Kegconnection Complete Starter Kit and More Giveaway!


Home Brew Forums > Home Brewing Beer > Beginners Beer Brewing Forum > Porter -stouts without carbonation?

Reply
 
LinkBack Thread Tools
Old 05-19-2013, 01:55 AM   #1
mattbeer
Feedback Score: 0 reviews
Recipes 
 
Join Date: Jan 2013
Posts: 73
Liked 4 Times on 3 Posts

Default Porter -stouts without carbonation?

Please advise.... I've been brewing for about a year and my BIG/Double stouts and porters have been lacking carbonation. Do I need to add extra sugar ? All of my brews have been excellent, except for these styles. The only commonality is honey at the last 5mins of brewing. Please assist....

__________________
mattbeer is offline
 
Reply With Quote Quick reply to this message
Old 05-19-2013, 02:23 AM   #2
JimRausch
Feedback Score: 0 reviews
Recipes 
 
Join Date: Jan 2012
Location: Ellsworth, Maine
Posts: 772
Liked 95 Times on 86 Posts
Likes Given: 123

Default

More info. please.
ie. it sounds like you're not adding any priming sugar?

__________________
JimRausch is offline
 
Reply With Quote Quick reply to this message
Old 05-19-2013, 03:16 AM   #3
freisste
Feedback Score: 0 reviews
Recipes 
 
Join Date: Sep 2012
Location: Ann Arbor, Michigan
Posts: 2,316
Liked 286 Times on 238 Posts

Default

What yeast are you using? If these are really big beers, you may have reached their ABV limit and they just can't do any more.

__________________
freisste is offline
 
Reply With Quote Quick reply to this message
Old 05-19-2013, 03:22 AM   #4
Stauffbier
HBT_SUPPORTER.png
Feedback Score: 1 reviews
 
Stauffbier's Avatar
Recipes 
 
Join Date: Nov 2011
Location: El Paso, TX
Posts: 5,060
Liked 999 Times on 614 Posts
Likes Given: 2673

Default

How long do you let them carbonate?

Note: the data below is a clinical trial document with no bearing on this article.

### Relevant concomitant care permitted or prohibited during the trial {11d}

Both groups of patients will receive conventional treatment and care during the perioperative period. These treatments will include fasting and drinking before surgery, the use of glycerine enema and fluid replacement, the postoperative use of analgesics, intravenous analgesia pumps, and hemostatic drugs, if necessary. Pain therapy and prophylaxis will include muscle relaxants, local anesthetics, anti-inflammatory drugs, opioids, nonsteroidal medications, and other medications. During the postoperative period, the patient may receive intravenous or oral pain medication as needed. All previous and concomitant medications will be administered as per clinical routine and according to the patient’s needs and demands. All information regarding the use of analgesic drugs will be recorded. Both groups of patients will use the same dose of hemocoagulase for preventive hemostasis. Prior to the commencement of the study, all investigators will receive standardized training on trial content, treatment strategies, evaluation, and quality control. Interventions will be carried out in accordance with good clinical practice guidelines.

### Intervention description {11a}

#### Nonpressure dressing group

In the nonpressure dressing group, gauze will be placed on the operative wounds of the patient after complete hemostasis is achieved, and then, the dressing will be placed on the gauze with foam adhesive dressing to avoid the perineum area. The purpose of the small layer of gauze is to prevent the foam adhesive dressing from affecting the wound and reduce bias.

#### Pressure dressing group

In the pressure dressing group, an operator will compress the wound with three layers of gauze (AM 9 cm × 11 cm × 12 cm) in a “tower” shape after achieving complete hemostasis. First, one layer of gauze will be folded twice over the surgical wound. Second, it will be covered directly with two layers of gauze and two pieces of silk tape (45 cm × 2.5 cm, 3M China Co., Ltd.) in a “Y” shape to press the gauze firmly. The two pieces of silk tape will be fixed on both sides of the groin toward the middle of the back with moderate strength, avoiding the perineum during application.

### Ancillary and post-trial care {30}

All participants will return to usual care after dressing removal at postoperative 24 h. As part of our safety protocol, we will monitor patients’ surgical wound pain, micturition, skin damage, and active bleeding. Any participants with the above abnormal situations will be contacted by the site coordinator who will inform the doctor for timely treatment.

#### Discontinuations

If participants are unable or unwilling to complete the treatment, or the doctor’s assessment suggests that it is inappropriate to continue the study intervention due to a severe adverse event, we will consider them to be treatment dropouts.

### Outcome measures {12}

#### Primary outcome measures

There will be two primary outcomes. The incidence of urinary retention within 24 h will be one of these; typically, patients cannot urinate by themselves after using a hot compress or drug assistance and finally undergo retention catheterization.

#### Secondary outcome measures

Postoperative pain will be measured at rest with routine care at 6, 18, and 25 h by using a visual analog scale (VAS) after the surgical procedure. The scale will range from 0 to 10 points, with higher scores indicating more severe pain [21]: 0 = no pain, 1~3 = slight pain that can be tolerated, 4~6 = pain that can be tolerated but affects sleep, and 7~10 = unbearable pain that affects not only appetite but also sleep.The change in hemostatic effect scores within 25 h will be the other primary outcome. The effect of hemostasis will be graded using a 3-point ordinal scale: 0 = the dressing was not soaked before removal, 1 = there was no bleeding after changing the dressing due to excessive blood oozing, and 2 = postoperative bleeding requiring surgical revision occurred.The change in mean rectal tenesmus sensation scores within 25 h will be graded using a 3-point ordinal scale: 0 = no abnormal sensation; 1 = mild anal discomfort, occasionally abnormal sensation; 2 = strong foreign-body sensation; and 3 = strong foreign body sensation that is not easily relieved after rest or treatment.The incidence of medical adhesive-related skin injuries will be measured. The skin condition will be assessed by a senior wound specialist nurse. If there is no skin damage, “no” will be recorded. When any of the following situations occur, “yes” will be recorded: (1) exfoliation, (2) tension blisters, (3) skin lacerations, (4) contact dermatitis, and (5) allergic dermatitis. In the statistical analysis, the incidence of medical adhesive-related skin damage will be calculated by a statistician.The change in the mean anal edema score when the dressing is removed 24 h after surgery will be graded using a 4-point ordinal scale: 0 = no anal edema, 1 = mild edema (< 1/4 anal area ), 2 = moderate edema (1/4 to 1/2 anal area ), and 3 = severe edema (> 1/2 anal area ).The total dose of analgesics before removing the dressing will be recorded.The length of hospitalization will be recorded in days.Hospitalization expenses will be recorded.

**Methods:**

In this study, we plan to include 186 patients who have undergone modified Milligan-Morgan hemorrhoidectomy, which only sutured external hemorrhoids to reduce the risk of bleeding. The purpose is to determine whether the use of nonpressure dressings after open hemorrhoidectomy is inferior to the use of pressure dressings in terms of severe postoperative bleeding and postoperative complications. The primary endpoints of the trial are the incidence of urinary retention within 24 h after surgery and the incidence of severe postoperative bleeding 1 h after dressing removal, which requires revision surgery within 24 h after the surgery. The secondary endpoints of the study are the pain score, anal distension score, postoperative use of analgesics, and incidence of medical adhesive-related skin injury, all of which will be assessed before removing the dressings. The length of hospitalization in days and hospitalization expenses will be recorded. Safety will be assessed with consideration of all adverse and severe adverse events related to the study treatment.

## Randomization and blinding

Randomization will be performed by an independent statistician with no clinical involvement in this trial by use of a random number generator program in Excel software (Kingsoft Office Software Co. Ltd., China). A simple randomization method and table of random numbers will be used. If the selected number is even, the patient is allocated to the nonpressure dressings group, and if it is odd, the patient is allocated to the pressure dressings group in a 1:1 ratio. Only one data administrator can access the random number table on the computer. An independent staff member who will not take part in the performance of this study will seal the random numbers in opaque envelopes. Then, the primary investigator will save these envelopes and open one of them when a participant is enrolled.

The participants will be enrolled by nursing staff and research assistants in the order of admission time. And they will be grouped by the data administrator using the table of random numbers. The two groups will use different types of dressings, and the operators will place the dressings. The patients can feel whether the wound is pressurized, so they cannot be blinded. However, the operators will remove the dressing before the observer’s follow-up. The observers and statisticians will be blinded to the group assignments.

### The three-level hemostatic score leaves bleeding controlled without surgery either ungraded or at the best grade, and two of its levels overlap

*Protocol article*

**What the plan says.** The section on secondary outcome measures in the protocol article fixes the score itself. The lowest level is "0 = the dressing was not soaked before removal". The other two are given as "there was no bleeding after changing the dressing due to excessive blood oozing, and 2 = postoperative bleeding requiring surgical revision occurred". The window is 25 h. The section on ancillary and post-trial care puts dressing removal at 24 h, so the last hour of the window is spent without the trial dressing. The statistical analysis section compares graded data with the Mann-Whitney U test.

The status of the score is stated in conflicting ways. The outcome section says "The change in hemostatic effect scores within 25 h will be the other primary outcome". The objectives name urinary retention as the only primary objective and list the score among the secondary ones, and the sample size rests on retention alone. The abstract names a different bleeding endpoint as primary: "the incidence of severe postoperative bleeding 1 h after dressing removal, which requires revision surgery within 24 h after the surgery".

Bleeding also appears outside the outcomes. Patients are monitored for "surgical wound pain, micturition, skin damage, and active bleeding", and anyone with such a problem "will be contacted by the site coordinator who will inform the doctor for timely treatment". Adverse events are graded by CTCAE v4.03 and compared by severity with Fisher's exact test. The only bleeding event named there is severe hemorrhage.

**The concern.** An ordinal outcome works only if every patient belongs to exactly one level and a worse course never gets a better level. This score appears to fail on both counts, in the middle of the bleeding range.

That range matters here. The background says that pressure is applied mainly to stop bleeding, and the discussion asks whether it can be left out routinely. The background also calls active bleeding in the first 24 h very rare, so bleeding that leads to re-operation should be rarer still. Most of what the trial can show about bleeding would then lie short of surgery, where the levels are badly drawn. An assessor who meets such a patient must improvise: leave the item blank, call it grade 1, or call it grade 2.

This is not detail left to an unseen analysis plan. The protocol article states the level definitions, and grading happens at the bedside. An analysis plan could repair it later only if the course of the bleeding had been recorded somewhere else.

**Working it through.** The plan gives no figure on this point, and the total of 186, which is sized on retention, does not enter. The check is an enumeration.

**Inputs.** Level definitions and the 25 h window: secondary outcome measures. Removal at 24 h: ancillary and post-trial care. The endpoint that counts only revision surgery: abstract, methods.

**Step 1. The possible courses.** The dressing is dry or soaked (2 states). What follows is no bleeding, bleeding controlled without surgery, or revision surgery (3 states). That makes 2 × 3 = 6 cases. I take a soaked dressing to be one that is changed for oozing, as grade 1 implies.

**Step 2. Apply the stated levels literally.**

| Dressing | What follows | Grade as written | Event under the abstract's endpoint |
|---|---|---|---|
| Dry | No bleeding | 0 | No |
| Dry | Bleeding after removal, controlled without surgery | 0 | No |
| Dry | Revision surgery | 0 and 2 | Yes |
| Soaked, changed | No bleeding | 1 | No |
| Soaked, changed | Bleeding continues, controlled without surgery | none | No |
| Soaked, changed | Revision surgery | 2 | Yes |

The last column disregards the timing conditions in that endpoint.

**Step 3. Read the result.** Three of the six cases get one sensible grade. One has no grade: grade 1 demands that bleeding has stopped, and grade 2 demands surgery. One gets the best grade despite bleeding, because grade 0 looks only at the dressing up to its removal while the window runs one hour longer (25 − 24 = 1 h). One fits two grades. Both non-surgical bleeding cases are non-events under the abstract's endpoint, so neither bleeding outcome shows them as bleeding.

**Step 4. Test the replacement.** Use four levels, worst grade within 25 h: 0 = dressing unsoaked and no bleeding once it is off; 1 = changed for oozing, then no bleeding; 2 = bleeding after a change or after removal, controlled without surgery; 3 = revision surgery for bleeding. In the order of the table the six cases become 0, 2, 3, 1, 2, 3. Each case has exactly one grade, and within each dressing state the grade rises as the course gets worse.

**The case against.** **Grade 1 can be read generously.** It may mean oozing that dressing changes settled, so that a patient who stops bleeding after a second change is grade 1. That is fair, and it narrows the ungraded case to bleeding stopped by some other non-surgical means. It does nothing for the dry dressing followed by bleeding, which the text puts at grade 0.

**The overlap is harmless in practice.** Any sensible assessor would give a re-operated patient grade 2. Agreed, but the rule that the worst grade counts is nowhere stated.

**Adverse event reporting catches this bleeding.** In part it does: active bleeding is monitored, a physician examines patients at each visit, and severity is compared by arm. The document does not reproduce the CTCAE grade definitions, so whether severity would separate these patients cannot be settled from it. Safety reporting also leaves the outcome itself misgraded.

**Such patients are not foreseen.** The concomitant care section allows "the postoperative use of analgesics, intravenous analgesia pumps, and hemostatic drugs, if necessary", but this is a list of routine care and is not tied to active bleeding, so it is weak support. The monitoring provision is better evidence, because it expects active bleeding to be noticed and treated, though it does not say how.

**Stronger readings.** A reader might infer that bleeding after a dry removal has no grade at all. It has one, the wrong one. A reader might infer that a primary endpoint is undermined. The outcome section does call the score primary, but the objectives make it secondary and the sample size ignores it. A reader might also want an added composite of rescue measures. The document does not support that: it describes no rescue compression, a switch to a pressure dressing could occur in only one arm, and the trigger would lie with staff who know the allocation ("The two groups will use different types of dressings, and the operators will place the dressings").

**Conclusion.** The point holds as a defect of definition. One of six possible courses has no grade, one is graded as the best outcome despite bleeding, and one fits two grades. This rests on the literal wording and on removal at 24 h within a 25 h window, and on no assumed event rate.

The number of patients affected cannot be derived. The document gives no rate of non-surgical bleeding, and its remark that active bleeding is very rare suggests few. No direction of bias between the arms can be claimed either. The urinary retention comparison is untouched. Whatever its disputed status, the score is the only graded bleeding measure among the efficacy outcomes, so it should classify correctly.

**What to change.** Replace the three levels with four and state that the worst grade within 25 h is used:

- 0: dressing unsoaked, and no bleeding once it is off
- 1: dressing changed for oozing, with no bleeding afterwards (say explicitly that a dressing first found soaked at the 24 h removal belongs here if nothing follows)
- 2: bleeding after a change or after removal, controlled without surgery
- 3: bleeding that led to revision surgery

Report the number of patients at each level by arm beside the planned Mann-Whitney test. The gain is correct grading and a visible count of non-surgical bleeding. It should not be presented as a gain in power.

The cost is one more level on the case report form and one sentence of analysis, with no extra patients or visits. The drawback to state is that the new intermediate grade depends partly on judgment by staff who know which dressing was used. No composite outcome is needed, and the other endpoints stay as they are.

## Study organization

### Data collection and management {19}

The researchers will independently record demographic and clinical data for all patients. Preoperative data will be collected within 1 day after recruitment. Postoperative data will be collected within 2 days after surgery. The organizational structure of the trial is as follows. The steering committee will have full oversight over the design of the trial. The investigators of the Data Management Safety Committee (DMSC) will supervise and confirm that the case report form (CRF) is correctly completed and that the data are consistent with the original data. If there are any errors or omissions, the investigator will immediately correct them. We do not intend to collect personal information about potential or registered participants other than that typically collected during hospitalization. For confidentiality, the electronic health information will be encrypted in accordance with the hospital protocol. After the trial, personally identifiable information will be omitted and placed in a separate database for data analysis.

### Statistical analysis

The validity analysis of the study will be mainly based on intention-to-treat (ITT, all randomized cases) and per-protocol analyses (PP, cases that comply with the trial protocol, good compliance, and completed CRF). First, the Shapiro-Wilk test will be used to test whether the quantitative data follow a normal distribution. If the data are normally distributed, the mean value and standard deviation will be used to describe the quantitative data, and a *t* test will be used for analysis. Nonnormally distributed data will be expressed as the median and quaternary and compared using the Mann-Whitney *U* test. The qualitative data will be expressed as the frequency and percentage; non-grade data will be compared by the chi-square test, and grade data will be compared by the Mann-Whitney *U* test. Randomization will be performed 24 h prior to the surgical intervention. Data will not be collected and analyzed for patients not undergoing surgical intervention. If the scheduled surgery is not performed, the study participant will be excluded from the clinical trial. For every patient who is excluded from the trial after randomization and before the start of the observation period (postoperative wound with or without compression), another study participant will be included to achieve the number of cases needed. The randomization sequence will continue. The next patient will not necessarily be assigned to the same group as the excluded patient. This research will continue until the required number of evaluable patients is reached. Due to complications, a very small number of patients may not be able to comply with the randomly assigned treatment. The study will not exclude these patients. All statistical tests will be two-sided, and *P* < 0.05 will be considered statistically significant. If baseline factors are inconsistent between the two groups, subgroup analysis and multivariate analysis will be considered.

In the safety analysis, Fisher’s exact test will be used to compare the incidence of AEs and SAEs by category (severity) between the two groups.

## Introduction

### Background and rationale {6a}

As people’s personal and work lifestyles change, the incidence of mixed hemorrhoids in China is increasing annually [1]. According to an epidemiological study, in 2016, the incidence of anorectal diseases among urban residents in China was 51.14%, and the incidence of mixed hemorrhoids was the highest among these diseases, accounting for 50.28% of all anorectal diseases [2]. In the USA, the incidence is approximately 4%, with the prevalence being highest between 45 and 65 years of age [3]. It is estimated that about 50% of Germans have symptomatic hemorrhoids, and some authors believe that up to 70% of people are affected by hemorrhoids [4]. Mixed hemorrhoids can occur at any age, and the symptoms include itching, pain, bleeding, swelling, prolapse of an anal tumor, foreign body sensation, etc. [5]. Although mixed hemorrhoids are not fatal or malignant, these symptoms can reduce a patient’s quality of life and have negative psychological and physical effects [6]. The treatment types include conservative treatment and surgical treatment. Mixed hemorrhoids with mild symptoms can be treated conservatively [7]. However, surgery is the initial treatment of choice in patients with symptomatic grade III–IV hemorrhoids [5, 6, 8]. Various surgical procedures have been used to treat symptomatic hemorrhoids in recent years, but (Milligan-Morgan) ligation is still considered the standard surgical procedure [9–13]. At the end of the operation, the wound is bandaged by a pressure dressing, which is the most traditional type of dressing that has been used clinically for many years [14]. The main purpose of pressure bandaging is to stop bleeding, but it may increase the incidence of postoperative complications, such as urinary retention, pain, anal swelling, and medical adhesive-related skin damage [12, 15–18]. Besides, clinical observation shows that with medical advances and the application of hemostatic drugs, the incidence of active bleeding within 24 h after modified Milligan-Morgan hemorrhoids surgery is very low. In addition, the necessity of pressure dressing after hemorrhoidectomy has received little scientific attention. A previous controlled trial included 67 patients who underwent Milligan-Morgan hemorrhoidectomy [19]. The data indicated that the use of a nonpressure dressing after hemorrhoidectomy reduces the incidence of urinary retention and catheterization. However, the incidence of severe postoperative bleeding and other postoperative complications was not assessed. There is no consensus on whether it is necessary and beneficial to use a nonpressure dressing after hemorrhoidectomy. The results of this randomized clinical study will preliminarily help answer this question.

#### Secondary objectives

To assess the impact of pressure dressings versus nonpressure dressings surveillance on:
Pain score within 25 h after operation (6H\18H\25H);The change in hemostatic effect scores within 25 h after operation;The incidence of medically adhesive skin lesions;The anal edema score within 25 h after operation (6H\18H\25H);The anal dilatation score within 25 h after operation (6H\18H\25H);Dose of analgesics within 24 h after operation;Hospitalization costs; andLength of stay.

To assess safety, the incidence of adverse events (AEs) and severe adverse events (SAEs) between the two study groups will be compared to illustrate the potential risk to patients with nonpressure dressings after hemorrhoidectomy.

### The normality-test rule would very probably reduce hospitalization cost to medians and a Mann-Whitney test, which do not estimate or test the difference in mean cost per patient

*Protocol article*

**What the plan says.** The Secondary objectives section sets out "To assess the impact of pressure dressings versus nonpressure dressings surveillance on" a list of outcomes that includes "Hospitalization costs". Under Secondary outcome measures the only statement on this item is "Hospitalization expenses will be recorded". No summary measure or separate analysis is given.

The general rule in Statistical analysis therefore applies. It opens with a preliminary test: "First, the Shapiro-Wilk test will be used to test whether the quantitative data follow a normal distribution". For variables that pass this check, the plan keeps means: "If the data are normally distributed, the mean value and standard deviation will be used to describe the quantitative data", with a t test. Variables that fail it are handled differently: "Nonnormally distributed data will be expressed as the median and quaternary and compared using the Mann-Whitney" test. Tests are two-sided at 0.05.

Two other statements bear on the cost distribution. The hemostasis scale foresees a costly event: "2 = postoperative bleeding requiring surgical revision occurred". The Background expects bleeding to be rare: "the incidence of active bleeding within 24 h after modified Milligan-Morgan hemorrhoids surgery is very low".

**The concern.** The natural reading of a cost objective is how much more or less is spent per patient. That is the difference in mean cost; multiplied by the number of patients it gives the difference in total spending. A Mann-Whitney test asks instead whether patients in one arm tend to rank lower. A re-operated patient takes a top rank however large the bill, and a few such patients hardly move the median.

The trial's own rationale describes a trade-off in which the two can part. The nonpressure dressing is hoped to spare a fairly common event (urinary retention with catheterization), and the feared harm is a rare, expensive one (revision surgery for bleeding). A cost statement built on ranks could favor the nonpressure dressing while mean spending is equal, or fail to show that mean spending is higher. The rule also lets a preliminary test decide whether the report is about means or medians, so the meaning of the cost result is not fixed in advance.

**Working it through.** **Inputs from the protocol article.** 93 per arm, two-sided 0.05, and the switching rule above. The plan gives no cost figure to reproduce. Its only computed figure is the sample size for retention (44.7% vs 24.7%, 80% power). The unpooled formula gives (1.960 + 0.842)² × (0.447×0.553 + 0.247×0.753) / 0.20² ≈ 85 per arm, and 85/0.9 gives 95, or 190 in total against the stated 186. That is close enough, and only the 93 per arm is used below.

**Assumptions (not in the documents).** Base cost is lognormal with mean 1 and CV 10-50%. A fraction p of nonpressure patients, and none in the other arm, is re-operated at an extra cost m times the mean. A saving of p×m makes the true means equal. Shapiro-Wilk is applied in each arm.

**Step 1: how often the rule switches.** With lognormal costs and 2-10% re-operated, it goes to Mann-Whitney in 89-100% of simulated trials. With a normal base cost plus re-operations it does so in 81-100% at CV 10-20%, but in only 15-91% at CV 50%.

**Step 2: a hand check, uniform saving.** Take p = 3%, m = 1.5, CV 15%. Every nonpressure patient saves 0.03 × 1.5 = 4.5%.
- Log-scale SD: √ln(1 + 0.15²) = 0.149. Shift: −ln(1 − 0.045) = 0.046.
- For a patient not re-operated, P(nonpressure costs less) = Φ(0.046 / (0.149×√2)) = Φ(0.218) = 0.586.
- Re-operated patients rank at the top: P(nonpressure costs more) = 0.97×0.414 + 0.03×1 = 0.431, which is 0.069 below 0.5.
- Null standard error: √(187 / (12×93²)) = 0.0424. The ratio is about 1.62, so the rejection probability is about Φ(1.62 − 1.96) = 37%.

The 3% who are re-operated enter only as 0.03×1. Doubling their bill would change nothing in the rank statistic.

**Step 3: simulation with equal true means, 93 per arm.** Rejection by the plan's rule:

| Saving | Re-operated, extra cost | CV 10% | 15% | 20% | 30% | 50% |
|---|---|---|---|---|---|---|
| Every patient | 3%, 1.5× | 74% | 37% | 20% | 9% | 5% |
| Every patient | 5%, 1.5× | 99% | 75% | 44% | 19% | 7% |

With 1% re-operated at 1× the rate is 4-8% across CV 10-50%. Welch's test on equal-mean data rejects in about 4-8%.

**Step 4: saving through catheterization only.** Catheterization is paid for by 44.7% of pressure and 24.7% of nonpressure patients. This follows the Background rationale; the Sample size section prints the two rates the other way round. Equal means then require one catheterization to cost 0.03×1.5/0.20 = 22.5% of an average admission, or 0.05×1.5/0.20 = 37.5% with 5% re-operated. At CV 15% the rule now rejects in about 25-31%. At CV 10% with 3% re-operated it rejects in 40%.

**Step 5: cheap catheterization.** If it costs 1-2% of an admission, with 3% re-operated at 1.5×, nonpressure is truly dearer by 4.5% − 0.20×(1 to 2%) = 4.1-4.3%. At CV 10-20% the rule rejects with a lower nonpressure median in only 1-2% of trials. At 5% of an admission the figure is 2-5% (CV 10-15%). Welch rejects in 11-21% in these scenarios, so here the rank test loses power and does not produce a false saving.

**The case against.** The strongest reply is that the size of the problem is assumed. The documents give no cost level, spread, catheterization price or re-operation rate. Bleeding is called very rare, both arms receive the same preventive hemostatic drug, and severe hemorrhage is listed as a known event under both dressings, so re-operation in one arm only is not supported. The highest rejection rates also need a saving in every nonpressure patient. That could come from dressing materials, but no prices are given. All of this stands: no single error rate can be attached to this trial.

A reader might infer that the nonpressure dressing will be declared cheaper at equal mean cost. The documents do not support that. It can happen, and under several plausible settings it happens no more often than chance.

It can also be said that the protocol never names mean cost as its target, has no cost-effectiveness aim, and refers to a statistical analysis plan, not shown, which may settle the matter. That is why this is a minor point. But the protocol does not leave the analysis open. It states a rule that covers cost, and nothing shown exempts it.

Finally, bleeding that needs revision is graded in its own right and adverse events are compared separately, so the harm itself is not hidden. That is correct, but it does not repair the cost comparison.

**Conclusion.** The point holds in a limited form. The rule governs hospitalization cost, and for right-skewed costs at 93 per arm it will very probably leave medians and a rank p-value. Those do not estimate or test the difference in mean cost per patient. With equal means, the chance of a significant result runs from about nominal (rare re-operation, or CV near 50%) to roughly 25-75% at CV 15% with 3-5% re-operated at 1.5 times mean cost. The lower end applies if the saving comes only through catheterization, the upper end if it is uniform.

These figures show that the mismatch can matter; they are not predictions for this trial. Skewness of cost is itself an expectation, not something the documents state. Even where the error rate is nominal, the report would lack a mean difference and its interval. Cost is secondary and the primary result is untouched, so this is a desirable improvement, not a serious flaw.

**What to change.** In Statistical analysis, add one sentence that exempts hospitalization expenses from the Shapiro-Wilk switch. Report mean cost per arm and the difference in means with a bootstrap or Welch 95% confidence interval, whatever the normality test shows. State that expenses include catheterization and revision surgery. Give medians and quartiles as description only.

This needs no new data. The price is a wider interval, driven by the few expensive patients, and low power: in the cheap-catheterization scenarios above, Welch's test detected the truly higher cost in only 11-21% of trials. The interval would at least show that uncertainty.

__________________
Bier war sein letztes wort dann trugen ihn die Englein fort...

Stauffbier is offline
 
Reply With Quote Quick reply to this message
Old 05-19-2013, 03:30 AM   #5
GilSwillBasementBrews
HBT_SUPPORTER.png
Feedback Score: 1 reviews
 
GilSwillBasementBrews's Avatar
Recipes 
 
Join Date: Jul 2012
Location: Eagleville, Pennsylvania
Posts: 1,947
Liked 124 Times on 107 Posts
Likes Given: 19

Default

Quote:
Originally Posted by Stauffbier
How long do you let them carbonate?
And at what temps.
__________________

Beer Plus Science = .....Good!!!!! By: Adam Savage

GilSwillBasementBrews is offline
 
Reply With Quote Quick reply to this message
Old 05-19-2013, 04:53 AM   #6
gr8shandini
HBT_SUPPORTER.png
Feedback Score: 0 reviews
Recipes 
 
Join Date: May 2009
Location: Philly
Posts: 794
Liked 56 Times on 43 Posts

Default

I'm thinking "BIG" might be your problem. The more alcohol you have, the harder it is to get the yeasties to go back to work. I don't usually venture into these realms, so I'm not the best source, but I understand that a lot of folks need several months to carbonate their RISes and the like.

If you're impatient, I could recommend two things:

1. Get a kegging system. You could force carbonate in a matter of minutes if you like. Or . . .

2. Get a beer engine. Cask ales are meant to be served at roughly 1 volume of CO2, which is about where you're at in the fermenter. Plus, a stout on the hand pump with a sparkler tip attached is a thing of beauty. It's what Guinness et. al. try to simulate with the nitro system.

__________________
gr8shandini is offline
 
Reply With Quote Quick reply to this message
Old 05-19-2013, 11:57 AM   #7
mattbeer
Feedback Score: 0 reviews
Recipes 
 
Join Date: Jan 2013
Posts: 73
Liked 4 Times on 3 Posts

Default

I apologize for the vagueness. I am using WYEAST 1056 with a yeast starter plate. The fermentation begins within 24 hours. I use a blow off line because it gets messy. I let it sit in a secondary for an additional 3-4 weeks after fermentation is over. I use the recommended amount of finishing sugar, but I barely get any carbonation.

My double IPA's come out excellent, but stouts and porters don't have carbonation. Any suggestions would be helpful.

__________________
mattbeer is offline
 
Reply With Quote Quick reply to this message
Old 05-19-2013, 12:04 PM   #8
cshamilton
Feedback Score: 0 reviews
Recipes 
 
Join Date: Mar 2011
Location: South Central Michigan, MI